Ever had a friend who seemed gung-ho for the gospel only to drift away a few years later and eventually leave the faith altogether? What keeps us firmly rooted in the Good News? That’s what Paul addresses in 1 Corinthians 15.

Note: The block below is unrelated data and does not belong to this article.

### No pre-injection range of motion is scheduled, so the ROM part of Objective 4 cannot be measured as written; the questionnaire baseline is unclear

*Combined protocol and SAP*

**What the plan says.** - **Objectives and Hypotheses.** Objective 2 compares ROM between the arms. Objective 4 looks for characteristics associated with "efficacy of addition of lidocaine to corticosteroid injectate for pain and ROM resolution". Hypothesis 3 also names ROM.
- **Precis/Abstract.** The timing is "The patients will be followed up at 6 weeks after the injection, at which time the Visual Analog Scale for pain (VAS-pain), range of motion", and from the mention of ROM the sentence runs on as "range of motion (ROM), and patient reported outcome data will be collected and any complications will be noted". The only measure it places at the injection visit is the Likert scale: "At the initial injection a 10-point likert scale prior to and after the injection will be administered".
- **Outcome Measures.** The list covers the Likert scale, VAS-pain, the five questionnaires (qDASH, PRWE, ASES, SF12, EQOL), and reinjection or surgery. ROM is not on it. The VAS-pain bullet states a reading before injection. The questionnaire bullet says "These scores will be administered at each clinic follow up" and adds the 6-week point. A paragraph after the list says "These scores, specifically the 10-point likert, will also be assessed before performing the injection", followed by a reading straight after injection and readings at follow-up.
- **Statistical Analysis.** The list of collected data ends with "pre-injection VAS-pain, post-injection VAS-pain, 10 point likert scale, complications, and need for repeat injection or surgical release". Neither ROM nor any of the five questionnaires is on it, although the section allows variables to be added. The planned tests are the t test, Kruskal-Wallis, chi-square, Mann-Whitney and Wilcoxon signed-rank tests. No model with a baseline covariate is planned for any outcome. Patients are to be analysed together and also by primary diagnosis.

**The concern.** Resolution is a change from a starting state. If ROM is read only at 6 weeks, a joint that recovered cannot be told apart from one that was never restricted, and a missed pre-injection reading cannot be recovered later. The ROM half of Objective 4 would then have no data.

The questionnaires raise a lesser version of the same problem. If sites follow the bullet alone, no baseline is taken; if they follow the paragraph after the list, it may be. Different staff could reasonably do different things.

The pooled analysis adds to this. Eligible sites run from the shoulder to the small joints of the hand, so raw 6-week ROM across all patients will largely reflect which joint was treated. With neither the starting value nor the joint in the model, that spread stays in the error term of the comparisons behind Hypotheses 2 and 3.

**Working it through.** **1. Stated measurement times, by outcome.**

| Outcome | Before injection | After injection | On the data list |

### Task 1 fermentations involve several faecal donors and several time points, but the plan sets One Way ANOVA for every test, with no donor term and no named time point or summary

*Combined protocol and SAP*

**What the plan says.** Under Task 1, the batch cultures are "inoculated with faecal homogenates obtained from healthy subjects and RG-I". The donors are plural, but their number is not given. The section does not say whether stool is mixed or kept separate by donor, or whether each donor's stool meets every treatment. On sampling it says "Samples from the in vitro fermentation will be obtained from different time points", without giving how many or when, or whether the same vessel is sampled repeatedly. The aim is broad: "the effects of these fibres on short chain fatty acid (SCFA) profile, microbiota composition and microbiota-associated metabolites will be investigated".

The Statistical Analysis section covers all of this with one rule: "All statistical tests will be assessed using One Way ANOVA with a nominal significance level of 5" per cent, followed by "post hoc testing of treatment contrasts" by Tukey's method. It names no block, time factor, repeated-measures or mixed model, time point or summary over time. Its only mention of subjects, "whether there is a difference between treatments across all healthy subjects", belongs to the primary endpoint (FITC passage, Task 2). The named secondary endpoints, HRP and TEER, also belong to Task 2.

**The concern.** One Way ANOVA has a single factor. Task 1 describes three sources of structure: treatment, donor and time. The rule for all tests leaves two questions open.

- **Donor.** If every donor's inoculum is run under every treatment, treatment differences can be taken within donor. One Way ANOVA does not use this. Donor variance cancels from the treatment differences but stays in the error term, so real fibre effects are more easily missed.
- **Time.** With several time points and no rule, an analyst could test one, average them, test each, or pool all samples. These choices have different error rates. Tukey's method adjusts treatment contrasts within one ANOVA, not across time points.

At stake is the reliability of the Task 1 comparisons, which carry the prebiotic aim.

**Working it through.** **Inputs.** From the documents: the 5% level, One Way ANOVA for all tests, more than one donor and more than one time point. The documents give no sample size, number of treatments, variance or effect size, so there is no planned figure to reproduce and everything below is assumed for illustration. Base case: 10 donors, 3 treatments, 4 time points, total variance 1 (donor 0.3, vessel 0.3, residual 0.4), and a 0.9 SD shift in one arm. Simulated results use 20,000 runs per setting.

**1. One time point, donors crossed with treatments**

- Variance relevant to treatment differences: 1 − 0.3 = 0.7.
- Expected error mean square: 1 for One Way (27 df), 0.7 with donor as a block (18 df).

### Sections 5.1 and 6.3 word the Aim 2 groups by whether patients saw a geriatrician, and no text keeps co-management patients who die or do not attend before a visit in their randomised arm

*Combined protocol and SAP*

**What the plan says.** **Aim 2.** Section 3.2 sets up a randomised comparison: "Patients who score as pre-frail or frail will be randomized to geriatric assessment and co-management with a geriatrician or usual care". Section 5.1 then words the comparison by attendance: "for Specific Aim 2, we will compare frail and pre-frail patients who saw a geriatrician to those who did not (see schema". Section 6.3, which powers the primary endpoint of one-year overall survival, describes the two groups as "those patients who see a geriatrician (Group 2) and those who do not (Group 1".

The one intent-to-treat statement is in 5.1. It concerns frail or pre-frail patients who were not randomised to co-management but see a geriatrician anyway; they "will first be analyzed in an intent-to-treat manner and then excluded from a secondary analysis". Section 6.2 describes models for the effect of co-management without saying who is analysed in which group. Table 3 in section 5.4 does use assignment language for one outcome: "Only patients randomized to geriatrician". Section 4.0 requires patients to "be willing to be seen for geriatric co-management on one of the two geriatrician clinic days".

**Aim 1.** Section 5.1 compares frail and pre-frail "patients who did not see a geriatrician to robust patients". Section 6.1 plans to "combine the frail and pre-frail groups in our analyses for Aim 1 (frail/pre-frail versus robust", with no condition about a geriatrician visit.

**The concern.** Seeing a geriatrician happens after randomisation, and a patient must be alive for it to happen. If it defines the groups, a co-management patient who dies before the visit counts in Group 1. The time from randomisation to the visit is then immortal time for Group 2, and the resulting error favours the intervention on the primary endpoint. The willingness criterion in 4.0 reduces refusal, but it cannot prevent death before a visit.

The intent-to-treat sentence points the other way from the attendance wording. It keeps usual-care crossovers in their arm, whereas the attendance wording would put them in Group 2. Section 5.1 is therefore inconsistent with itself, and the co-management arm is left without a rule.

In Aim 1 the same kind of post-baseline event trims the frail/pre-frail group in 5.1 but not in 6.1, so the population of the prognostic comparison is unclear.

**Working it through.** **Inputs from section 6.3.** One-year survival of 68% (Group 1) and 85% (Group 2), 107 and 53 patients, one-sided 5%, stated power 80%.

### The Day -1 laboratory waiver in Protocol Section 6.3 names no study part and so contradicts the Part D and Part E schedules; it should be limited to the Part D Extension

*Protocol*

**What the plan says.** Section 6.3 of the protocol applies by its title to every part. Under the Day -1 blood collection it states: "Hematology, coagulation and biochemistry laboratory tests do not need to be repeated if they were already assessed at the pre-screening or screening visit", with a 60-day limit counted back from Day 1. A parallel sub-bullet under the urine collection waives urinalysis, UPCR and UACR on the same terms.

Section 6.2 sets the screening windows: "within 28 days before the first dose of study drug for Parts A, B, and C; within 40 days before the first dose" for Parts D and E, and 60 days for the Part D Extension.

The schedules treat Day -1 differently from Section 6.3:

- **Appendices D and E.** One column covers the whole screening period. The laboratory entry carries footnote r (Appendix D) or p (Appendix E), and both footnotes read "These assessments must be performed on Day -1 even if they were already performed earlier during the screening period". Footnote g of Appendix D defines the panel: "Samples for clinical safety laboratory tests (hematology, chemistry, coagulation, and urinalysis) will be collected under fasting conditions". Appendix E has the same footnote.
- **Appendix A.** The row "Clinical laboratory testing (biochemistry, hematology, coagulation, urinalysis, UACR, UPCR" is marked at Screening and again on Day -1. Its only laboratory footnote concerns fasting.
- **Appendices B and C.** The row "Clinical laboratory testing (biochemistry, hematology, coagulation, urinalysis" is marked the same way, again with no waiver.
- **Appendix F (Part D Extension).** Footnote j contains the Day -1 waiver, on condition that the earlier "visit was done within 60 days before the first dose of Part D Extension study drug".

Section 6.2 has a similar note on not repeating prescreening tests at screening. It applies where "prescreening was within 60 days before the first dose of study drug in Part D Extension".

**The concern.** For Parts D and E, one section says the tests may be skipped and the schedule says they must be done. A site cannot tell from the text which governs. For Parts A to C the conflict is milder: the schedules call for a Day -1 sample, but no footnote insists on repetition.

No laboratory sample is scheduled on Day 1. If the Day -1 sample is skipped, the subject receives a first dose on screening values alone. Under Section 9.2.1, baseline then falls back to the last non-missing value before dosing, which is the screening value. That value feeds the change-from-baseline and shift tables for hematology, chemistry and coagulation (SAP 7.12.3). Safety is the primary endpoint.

Theological questions surround our lives, whether we are conscious of it or not. For some, the questions are as simple as, “Is there a God?” and “How can I be assured He exists?” For others, the considerations may probe deeper, and center upon conversations such as, “What is God’s true nature?” and “How sovereign is God over my life?” Any dialogue or introspective contemplation about God is, by definition, theology, whether the person is a child or a PHD in philosophy. According to author and college professor Kelly Kapic, “Theology is not reserved for those in the academy, it is an aspect of thought and conversation for all who live and breathe, who wrestle and fear, who hope and pray.” In his book, A Little Book for New Theologians, Kelly Kapic provides a clear, straightforward way to distinguish between the academic study of God’s Word and the assimilation of God’s Word into daily life.